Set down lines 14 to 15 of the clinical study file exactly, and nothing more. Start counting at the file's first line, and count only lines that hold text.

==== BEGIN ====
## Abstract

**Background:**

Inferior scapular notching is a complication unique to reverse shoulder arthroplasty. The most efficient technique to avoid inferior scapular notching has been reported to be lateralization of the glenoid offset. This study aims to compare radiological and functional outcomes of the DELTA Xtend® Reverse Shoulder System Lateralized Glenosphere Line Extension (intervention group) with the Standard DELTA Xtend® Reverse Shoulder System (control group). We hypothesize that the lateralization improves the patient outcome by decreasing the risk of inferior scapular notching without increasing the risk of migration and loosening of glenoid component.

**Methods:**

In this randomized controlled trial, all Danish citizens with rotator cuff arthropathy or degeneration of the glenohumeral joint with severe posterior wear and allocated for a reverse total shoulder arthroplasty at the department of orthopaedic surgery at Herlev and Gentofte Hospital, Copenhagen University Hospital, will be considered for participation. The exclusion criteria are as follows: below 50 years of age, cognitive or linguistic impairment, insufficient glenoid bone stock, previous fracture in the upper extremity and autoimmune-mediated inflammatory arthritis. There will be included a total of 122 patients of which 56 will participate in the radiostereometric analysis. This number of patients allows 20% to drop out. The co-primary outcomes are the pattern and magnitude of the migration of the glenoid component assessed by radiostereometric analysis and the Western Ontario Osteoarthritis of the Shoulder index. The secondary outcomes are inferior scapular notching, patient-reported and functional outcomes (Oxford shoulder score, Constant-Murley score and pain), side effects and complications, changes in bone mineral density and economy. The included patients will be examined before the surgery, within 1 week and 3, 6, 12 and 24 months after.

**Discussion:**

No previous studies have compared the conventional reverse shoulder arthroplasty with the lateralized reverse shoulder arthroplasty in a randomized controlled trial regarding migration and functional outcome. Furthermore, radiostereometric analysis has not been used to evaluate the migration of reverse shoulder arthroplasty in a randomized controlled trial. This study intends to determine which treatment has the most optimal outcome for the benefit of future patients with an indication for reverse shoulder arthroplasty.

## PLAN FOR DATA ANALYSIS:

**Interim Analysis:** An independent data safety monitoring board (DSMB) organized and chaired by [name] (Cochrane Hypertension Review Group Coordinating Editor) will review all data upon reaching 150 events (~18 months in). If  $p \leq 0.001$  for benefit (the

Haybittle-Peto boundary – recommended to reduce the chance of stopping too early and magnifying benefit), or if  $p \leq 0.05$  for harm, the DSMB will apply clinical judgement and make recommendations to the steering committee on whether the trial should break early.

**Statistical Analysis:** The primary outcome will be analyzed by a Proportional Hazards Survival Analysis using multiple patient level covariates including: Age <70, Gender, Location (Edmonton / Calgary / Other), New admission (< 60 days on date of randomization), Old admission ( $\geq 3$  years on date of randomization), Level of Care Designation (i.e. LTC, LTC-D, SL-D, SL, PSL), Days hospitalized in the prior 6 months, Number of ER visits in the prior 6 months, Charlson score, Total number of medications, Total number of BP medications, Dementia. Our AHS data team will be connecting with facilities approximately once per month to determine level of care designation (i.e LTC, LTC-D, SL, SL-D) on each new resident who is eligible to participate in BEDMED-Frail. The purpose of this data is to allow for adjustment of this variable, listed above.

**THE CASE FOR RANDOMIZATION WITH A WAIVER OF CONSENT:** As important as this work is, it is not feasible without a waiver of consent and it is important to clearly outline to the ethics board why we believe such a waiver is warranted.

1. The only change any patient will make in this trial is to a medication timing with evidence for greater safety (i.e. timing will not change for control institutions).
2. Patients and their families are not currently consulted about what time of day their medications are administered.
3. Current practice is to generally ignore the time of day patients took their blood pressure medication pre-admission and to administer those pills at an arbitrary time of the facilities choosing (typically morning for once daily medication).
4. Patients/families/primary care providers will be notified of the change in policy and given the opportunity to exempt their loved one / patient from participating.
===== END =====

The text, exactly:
2. Patients and their families are not currently consulted about what time of day their medications are administered.
3. Current practice is to generally ignore the time of day patients took their blood pressure medication pre-admission and to administer those pills at an arbitrary time of the facilities choosing (typically morning for once daily medication).